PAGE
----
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pression and decompression phases of the gingival tissue (Fig. 3).1 The solution strikes the tooth at the gingival margin, the impact zone, and is deflected subgingivally and interdentally, the flushing zone (Fig. 4). It was anecdotally believed that the water flosser was simply flushing out debris without removing plaque or having a positive impact on oral health. However, as early as 1969, studies were reporting significant plaque and calculus reduction in groups using the water flosser.2, 3 More recently, significant plaque reduction has been demonstrated in studies with subjects with mild to moderate gingivitis,4 periodontitis,5 orthodontic appliances6 and diabetes.7 The above studies used the traditional validated plaque indices, which provide a 1-D perspective; the presence of plaque is determined by disclosing solution. In 2009, Dr Bill Costerton and his team took this a step further to evaluate the removal of biofilm from the tooth surfaces using a water flosser. This ex vivo study utilised periodontally involved teeth that were extracted and inoculated with saliva to grow new biofilm over existing deposits. The teeth were treated with a water flosser for three seconds at medium pressure and then prepared and viewed under a scanning electron microscope (SEM). The removal of biofilm was evident as seen in Figures 5a & b, with almost 100 per cent removal from treated areas.8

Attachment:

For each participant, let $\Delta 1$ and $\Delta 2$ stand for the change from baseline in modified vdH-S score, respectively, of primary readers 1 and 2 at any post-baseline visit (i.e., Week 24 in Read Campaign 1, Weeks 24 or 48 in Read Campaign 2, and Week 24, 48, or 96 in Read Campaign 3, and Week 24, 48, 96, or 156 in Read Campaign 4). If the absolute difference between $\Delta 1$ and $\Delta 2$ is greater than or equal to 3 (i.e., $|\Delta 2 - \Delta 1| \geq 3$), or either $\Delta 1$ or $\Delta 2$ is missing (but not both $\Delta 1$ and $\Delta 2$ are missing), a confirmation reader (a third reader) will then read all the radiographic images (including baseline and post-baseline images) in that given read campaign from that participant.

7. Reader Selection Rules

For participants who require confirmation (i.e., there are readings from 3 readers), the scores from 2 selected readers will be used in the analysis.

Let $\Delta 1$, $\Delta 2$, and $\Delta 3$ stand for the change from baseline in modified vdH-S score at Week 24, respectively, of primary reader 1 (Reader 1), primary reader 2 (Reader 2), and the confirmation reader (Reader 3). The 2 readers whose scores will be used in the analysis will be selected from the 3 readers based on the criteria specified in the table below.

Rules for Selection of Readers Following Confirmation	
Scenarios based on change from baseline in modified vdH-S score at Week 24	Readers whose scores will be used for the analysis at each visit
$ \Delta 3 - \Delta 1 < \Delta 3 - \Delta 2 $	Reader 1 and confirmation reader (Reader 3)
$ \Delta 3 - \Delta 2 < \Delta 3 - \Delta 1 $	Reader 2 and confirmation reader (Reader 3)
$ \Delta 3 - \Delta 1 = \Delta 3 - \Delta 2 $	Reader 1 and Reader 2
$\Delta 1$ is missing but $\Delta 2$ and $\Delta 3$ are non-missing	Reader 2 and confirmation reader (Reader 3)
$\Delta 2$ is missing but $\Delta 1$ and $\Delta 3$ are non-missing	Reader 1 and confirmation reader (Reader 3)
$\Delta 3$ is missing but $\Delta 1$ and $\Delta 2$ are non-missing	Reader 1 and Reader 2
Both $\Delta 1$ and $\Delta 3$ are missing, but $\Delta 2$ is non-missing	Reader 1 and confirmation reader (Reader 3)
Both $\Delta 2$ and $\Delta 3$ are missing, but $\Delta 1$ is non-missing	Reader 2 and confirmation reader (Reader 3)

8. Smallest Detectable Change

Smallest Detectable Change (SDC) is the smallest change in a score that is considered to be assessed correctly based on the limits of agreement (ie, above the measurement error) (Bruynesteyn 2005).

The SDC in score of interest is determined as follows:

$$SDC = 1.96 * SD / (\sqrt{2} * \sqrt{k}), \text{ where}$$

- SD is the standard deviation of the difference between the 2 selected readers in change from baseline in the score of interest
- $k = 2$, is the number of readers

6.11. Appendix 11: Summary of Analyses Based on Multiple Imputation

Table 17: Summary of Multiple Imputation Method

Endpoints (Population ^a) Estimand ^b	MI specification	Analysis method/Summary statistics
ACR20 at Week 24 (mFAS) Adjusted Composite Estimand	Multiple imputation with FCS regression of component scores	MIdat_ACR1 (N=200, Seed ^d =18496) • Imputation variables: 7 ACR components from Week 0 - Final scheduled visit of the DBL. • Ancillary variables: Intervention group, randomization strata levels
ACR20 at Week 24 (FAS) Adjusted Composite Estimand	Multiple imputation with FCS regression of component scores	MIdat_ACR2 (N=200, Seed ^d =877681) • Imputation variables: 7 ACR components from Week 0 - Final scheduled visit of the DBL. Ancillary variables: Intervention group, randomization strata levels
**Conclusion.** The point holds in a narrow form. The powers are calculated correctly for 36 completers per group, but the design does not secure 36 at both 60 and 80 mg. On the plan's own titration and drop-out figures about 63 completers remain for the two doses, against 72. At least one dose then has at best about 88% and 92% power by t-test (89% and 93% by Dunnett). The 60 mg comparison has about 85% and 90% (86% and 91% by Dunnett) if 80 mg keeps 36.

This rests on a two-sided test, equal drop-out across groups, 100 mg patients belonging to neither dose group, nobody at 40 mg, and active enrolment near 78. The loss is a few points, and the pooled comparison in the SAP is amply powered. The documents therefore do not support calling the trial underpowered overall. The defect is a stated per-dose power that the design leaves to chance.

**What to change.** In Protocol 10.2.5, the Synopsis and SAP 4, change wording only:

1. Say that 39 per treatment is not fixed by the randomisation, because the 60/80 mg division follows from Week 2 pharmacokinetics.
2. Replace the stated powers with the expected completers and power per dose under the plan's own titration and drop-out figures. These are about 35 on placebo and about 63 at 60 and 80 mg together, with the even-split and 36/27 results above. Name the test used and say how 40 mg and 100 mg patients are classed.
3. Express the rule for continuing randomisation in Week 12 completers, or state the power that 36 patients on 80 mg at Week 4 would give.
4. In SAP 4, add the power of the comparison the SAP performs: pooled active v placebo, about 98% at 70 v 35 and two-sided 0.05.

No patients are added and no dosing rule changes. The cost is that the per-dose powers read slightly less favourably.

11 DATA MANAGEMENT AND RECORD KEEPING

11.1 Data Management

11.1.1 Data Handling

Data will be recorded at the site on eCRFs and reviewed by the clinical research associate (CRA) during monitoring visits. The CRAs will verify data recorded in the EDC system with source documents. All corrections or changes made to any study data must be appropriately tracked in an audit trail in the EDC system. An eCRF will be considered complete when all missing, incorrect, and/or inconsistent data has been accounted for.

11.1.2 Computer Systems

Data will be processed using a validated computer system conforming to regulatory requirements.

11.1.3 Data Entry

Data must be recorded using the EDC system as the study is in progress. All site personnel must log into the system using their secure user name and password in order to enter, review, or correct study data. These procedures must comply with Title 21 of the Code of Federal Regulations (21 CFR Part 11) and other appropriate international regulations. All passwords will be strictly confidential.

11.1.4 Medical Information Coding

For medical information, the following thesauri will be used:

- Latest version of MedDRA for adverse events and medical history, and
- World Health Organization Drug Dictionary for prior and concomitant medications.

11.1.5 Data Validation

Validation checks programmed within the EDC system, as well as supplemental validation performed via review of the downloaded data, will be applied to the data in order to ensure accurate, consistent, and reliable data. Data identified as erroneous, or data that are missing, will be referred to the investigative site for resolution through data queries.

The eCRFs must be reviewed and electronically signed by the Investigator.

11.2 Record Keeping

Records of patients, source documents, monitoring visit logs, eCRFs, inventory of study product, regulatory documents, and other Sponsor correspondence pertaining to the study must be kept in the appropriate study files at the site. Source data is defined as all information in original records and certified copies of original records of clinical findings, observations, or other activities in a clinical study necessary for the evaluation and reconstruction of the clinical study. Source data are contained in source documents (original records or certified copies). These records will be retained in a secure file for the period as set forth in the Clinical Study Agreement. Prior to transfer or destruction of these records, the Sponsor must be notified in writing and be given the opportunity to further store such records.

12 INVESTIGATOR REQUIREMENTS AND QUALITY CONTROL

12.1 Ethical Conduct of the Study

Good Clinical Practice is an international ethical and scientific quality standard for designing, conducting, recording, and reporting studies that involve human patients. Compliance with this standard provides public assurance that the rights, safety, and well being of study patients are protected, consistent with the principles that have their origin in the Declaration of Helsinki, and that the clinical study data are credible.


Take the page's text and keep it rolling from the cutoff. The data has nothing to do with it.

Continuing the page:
_Self-care technology Brushing is considered the first line of defence for maintaining good oral hygiene. Some power brushes are quite sophisticated; they help the user know when to change quadrants, when the two-minute brushing time is reached, and how the user is doing. They offer power selections that include cleaning action, massaging action or a gentle stroke for sensitive areas. There are different bristle configurations, brush-head sizes and designs, and angles and contours for cleaning the line angles, pits, fissures and posterior regions.